“So, when a country invades another country, we can say this is against our basic values, even though we are friends, but if it violated rights, we can reprimand them,” Baswedan said, “If we have no values, then there is a cost-benefit relationship where we will only support countries that are profitable for us.”

He alluded to Widodo’s approach being an economy-oriented foreign policy that courts trade and investment and who seeks to break into so-called nontraditional markets.

“Indonesia must return to being a decisive player in international diplomacy, no longer just a spectator, and we must actively determine direction,” Baswedan said. The "president should be the commander in chief of Indonesian diplomacy on the global stage.”

Baswedan, a progressive Muslim intellectual who has been considered as the “antithesis” to Widodo by many, is widely known for opposing Widodo's brainchild of moving Indonesia's capital from crowded Jakarta to a new capital, Nusantara.

“I want to show that infrastructure development must be broader,” Baswedan said when asked about people’s worry that his stance could affect investor mood for the project.

“We’ve planned to build 40 upgraded cities, not build a new city, across Indonesia so that micro-infrastructure is built,” Baswedan said, adding that micro-infrastructure such as clean water, gas, electricity improves households.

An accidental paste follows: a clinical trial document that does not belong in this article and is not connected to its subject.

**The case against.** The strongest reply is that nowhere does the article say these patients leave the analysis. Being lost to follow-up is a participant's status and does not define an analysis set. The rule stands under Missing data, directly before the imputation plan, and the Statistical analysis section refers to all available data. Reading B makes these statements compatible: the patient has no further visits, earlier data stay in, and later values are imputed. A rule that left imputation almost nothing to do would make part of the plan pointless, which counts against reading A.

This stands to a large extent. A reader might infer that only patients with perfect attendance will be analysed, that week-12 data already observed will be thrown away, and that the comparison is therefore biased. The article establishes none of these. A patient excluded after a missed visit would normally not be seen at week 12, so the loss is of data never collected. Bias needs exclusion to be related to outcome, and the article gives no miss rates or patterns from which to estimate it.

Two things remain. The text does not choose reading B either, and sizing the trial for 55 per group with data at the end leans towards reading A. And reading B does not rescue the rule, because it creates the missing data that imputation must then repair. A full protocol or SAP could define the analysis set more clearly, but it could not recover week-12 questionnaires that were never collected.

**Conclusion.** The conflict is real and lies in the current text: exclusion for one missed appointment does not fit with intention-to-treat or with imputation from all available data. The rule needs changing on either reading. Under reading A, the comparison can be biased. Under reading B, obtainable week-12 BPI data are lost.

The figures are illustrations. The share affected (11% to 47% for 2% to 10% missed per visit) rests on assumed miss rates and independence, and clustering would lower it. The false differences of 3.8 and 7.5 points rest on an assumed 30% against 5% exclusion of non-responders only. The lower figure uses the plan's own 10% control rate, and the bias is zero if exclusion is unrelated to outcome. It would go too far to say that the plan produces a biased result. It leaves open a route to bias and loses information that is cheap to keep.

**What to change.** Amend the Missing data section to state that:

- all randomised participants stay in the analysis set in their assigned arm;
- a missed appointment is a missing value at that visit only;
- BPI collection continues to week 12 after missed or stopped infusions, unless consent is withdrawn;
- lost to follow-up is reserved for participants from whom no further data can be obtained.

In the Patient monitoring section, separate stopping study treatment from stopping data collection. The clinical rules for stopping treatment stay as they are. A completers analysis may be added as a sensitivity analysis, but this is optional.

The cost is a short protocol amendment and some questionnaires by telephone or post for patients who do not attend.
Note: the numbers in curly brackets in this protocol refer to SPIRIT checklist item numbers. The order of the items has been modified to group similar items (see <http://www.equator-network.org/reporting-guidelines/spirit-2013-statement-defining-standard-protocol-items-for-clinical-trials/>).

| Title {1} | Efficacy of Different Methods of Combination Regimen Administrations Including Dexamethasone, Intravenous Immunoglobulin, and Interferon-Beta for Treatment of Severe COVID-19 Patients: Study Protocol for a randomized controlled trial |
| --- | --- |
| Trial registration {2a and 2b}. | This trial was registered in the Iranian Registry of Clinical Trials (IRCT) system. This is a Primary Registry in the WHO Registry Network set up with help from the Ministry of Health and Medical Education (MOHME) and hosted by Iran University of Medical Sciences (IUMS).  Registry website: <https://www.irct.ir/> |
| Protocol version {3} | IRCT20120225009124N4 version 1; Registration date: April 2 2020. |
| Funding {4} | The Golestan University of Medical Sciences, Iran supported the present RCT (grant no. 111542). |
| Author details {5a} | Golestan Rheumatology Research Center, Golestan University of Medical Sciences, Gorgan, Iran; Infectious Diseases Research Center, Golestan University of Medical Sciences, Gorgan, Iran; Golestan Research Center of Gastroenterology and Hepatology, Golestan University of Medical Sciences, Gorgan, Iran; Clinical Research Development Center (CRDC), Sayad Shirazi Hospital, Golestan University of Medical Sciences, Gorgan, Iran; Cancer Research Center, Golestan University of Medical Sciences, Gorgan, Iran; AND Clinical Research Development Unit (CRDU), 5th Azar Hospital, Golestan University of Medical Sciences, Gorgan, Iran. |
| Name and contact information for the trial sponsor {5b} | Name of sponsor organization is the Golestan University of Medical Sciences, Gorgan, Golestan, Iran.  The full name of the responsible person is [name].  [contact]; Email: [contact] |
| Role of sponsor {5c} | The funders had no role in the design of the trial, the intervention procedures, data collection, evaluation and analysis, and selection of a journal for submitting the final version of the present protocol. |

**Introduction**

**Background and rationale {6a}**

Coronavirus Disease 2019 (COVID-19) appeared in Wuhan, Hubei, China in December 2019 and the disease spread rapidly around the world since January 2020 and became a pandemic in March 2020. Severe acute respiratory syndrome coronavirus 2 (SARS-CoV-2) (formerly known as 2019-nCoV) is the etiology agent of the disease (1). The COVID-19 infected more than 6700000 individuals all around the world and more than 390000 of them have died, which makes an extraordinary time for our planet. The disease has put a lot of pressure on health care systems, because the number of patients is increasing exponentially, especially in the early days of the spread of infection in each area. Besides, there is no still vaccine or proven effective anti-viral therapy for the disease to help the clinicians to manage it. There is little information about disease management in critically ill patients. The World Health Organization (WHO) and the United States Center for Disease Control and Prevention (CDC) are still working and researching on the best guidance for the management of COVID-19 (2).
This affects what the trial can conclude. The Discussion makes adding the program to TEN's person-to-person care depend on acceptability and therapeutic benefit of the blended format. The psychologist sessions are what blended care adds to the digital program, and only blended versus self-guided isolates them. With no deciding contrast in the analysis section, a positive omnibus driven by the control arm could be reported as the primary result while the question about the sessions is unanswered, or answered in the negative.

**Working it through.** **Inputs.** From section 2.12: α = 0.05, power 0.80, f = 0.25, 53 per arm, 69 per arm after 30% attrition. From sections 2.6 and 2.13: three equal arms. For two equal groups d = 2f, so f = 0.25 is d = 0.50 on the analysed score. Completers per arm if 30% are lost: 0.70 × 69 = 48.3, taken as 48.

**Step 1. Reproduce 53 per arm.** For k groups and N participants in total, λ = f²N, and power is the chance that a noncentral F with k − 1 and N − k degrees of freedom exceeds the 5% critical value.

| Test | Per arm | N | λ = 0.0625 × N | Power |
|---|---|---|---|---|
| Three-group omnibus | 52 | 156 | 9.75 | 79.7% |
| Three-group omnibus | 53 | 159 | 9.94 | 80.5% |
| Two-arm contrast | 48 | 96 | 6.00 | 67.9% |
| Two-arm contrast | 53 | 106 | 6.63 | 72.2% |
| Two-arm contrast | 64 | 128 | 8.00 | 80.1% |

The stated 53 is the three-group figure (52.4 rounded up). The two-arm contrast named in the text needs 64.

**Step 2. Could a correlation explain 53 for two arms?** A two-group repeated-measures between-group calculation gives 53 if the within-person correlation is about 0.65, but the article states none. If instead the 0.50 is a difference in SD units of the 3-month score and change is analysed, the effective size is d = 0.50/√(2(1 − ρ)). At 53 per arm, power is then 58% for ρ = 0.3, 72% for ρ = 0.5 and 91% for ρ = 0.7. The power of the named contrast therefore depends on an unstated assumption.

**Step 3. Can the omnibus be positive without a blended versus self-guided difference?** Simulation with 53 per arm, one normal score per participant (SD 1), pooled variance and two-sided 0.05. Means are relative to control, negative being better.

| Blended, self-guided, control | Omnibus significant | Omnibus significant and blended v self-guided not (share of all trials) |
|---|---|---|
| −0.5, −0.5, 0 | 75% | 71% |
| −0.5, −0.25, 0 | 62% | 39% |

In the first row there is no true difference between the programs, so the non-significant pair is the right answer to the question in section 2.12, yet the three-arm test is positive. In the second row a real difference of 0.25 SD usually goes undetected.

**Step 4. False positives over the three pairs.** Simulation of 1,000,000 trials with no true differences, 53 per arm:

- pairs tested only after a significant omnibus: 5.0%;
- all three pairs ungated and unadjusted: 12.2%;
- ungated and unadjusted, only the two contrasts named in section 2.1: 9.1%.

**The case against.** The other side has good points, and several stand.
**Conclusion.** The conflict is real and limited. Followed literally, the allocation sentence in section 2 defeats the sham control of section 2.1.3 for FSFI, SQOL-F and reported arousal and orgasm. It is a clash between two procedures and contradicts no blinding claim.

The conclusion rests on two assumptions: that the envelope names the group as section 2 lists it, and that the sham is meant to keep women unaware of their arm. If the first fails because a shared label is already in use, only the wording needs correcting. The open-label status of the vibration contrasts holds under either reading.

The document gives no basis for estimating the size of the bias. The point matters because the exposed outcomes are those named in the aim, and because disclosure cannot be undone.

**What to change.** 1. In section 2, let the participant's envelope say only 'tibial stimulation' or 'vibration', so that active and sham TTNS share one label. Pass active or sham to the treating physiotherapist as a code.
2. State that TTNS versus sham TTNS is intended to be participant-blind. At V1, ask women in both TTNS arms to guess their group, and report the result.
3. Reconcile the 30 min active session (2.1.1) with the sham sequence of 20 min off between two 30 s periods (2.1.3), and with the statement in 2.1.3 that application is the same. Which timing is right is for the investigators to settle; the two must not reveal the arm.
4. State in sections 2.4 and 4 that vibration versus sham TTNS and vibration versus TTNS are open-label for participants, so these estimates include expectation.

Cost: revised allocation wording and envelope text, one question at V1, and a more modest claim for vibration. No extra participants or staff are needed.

Baswedan was education and culture minister before Widodo removed him from the Cabinet in 2016. Religious identity politics in the 2017 election for Jakarta governor were seen as distancing him from moderate Muslims. His choice of Muhaimin Iskandar as his running mate is viewed as an attempt to rebuild that support.

Iskandar’s PKB party has strong ties with Indonesia’s largest Islamic organization, Nahdlatul Ulama, which boasts over 45 million members.

Baswedan and Pranowo were neck and neck for the second spot in recent public opinion polls after he was consistently in third place for months. His intellectual performance in two televised debates has encouraged voters to choose him and increased his votes, media reports said.

At campaign rallies on Sunday in Lampung province at the southern tip of Sumatra island, Baswedan was greeted by thousands of his supporters, including Islamic teachers, clerics, farmers and youth.

“I see an intelligent and energetic figure in him,” said Purwaningsih, a fruit farmer and mother of three who came to the campaign in Sidorejo village with other farmers after taking a car for two hours.

“His success as Jakarta governor is a reference for us to choose him to lead Indonesia," she said, “Hopefully he can bring about significant changes, both in the government structure and in the society, especially for farmers.”

Baswedan aims to lower Indonesia’s poverty rate to 4-5% by 2029 from the current rate of 9.38%, promising to make it easier for farmers to get fertilizers and pledging economic development in rural areas.

Asked about his confidence in winning the election, Baswedan said: “We are quite optimistic that the aspirations for change are very big... the people want change.”